Volume 38 Number 71
                 Produced: Thu Feb 27  4:26:03 US/Eastern 2003

Subjects Discussed In This Issue: 

Blocking someone in--Theft of Property not Time
         [Russell J Hendel]
Ezra HaNavi
         [Yair Horowitz]
Jewish community in the Netherlands?
         [Elanit Rothschild]
Kosher for passover travel meals
         [Mimi Markofsky]
Kosher-Keeping Pioneers
         [Dov Teichman]
Lo Sisgodedu.
         [Immanuel Burton]
Lo Sisgodedu
         [Ira L. Jacobson]
Local Kashrut and related Communal Responsibilties
         [Sam Saal]
Misheberach for Choleh/ah/anit
         [Mark Symons]
Mishloach Manot
         [Elazar M Teitz]
Neck Ties and the Muncaczer Rebbe
         [Dov Teichman]
On Becoming A Gadol
Rambam, Jews, and Boxing
         [Paul Ginsburg]
Reishit tsmichat geulateinu
         [Mark Symons]
Requirement of Saying blessings on Eclipses
         [Shimon Lebowitz]
Shabbat Shalom (2)
         [Shlomo & Syma Spiro, Gilad J. Gevaryahu]


From: Russell J Hendel <rjhendel@...>
Date: Tue, 18 Feb 2003 10:03:18 -0500
Subject: Blocking someone in--Theft of Property not Time

Perry Zamek(v38n64)continues the thread on blocking someone in. Perry
claims it is STEALING ONES TIME which may not be perceived as an

Other postings have clarified eg the rights to call the police
etc. However my halachik approach would not focus on theft of TIME but
rather theft of PROPERTY.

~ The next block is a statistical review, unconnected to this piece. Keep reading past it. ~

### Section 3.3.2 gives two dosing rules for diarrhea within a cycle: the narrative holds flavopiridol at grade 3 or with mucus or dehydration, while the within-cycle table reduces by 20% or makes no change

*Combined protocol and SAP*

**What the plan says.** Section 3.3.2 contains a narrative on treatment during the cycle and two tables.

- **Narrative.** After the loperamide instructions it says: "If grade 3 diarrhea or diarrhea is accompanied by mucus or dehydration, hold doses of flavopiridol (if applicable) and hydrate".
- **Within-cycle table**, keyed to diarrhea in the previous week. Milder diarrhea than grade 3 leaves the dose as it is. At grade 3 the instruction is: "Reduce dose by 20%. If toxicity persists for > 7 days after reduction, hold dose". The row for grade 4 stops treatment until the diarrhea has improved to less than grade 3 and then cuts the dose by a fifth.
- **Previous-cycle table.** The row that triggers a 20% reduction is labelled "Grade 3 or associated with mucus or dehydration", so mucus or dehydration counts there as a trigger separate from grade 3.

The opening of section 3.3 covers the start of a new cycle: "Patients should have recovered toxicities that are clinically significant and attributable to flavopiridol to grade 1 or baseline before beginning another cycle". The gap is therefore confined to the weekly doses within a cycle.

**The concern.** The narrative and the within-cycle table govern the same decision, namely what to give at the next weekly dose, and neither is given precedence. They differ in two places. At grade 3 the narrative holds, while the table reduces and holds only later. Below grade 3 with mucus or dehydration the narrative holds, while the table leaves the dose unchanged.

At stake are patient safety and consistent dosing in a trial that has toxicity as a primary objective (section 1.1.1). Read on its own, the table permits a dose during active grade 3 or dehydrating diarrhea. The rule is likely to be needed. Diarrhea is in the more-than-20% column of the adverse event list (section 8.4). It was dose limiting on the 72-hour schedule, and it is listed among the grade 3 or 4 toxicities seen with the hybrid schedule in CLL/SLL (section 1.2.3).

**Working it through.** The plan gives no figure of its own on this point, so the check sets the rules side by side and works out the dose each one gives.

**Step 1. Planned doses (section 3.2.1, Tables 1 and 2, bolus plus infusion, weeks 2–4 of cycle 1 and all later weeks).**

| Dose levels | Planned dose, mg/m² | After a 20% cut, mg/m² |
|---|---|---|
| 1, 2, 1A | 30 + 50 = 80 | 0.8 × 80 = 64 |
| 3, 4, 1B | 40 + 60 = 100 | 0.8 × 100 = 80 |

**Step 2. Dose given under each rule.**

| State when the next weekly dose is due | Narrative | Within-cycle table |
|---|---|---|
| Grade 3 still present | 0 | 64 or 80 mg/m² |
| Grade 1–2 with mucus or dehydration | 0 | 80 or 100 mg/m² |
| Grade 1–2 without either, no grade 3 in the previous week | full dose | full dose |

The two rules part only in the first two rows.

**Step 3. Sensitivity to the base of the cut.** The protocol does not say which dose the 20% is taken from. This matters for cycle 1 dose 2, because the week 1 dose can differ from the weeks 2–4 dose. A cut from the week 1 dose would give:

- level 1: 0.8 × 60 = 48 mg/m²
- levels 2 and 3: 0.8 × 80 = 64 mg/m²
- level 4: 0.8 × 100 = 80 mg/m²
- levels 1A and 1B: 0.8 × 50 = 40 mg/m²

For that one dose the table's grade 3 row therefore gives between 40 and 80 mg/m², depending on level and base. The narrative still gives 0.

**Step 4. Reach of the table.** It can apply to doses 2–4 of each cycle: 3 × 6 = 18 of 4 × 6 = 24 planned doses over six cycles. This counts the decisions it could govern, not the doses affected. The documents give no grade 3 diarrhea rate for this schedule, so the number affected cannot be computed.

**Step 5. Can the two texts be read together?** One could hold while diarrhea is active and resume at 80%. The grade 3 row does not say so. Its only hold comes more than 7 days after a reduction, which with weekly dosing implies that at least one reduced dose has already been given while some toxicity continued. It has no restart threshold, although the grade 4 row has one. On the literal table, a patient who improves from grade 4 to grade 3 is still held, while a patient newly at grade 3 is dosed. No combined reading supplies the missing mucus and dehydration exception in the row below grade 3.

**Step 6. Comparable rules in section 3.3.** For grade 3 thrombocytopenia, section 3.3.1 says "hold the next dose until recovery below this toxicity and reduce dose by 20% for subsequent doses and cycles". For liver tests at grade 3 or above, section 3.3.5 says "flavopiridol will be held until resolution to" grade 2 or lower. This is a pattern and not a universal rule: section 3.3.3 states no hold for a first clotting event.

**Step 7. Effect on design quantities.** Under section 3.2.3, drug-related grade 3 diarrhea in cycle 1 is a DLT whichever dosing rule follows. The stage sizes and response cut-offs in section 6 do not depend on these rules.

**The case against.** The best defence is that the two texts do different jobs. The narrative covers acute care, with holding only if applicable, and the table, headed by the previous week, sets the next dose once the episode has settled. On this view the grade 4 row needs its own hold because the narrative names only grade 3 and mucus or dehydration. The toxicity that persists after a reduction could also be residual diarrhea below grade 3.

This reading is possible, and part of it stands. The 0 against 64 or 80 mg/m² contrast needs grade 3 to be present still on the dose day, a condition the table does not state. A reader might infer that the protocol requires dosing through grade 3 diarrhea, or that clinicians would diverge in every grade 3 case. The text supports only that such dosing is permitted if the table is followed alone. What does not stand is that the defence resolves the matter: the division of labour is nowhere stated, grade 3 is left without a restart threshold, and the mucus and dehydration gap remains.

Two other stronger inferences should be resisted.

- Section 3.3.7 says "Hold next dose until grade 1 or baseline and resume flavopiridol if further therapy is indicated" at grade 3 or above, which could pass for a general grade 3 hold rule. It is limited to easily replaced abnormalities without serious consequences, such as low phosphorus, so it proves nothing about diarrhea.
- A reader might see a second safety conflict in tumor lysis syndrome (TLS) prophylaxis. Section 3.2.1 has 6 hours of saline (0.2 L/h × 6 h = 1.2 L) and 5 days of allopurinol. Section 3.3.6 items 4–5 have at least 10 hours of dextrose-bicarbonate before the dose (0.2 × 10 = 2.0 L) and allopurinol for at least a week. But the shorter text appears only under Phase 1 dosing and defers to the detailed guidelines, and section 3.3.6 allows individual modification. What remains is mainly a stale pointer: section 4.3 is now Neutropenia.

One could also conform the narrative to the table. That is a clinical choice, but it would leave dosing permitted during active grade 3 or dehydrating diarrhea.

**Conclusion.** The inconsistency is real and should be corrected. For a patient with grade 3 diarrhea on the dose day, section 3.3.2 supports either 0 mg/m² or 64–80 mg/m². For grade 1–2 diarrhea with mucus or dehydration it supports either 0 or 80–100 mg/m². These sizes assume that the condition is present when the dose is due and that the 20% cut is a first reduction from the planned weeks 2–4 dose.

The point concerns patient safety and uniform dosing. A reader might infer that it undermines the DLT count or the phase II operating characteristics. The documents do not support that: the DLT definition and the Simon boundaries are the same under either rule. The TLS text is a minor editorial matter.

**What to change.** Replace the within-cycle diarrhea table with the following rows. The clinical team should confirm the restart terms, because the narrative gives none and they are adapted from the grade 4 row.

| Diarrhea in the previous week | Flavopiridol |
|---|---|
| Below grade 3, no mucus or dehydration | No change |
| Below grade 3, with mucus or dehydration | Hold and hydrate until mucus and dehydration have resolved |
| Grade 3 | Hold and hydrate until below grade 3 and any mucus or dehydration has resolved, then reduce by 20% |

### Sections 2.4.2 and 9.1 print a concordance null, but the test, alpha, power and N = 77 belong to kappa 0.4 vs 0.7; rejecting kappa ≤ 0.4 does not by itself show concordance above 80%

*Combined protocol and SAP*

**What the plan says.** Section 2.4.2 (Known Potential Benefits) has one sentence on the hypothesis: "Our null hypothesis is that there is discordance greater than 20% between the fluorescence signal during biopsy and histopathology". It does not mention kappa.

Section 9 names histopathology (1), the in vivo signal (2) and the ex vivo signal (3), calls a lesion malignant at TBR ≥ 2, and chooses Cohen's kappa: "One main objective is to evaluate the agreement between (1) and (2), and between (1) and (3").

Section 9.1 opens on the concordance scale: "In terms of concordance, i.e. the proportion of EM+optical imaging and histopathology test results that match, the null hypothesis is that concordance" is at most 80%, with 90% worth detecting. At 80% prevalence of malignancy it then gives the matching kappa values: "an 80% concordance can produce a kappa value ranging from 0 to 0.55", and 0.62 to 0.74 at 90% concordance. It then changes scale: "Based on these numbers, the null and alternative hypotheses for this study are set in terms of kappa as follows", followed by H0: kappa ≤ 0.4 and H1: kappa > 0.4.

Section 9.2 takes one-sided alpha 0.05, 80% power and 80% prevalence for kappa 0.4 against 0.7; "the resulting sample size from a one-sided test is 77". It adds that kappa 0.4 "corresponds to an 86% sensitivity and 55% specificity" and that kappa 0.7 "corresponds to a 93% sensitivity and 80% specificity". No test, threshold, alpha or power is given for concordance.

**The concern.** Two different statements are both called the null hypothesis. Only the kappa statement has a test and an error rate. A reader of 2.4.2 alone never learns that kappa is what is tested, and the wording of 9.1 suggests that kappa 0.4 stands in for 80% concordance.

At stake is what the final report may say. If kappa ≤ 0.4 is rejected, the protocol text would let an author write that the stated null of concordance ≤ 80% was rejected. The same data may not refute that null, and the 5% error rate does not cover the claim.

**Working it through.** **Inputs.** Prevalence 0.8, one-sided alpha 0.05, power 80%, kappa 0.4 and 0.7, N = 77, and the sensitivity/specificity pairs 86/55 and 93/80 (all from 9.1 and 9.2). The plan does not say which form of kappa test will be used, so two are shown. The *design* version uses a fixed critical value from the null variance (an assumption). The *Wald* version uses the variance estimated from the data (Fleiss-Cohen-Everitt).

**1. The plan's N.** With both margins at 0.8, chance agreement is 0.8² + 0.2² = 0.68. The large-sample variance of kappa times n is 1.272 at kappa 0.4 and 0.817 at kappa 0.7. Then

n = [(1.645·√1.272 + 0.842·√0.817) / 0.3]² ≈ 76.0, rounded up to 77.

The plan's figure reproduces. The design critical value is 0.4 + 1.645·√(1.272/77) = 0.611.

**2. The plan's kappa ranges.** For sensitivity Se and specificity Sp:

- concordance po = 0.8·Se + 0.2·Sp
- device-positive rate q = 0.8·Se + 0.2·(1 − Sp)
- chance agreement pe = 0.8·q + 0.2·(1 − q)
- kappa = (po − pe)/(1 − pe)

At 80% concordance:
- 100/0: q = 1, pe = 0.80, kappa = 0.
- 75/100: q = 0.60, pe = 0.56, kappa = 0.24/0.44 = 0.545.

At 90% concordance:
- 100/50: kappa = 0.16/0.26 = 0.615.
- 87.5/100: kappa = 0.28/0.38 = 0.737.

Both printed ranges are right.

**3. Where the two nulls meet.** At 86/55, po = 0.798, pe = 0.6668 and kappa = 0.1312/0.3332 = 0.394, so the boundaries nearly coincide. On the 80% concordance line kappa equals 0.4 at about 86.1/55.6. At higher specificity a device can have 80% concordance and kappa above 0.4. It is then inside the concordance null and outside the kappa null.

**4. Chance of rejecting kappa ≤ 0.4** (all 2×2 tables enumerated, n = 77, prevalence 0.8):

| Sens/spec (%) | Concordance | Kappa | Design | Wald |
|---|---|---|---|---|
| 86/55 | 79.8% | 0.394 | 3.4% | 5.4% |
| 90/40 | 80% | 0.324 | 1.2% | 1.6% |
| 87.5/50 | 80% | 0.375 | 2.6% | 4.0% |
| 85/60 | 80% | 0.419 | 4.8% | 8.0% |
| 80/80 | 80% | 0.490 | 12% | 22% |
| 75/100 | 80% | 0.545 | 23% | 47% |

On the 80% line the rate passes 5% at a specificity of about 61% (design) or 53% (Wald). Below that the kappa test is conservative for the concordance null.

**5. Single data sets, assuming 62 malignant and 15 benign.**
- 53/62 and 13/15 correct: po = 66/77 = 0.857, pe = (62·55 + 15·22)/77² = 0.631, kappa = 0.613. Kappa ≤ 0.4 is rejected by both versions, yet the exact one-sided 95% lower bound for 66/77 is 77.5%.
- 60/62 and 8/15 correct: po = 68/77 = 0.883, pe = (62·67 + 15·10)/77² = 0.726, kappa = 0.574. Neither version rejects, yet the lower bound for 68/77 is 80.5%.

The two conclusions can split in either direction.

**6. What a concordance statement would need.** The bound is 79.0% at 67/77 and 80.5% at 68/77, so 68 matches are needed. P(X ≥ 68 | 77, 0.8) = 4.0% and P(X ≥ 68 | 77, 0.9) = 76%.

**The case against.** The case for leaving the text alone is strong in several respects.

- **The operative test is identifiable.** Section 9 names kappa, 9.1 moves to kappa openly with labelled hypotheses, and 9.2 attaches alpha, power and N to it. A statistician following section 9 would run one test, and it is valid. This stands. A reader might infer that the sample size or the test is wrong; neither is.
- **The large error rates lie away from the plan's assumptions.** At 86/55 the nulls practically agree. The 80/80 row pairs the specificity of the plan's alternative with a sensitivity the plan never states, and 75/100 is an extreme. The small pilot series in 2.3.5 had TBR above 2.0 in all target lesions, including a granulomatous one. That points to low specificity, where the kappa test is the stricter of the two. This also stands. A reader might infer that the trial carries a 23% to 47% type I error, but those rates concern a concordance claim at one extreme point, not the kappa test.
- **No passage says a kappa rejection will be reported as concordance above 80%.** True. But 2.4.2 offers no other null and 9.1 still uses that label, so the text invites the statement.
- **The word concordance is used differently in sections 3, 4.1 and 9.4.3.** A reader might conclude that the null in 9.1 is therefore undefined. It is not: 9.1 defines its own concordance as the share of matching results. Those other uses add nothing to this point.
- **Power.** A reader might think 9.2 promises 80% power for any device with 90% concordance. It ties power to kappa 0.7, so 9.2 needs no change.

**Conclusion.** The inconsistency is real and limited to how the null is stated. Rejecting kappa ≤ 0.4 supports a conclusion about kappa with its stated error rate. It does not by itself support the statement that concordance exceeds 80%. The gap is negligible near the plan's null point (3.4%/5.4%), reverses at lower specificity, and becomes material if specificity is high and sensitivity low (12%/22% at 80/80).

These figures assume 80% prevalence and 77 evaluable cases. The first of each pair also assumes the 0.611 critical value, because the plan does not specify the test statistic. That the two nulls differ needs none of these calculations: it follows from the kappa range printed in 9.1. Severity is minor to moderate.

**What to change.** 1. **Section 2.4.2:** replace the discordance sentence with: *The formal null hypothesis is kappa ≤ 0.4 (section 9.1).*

Actually, blocking someone in, is depriving them of their access rights
to the public thoroughfare. Sources for this do exist such as Rambam
Laws of Partnership. For example Chapter 5 discusses various situations
where co-tenants in an apartment complex build things which block others

Such situations are very common in partnered property---since theft is a
grave sin I would have to say that these people do know what they are
doing(This disagrees with Perrys approach that it is a sin which "they
are not aware of")

Russell Jay Hendel; http://www.RashiYomi.com/


From: <Ggntor@...> (Yair Horowitz)
Date: Sun, 23 Feb 2003 18:52:57 EST
Subject: Ezra HaNavi

Rabbi Ezra HaNavi was a Tosafist, Kabbalist, and teacher of the
Ramban. He died on the 9th of Tevet in 1227 CE.

(Source: http://www.ou.org/about/judaism/bhyom/hebrew/tevet.htm)

-Yair Horowitz


From: Elanit Rothschild <ezrothsc@...>
Date: Sun, 23 Feb 2003 21:27:44 -0500
Subject: Jewish community in the Netherlands?

Does anyone have any information, or know where I can find information,
on a Jewish community in the Netherlands? 

Any help will be greatly appreciated!

Elanit Z. Rothschild
Masters in Public Administration
Maxwell School of Citizenship & Public Affairs, Syracuse University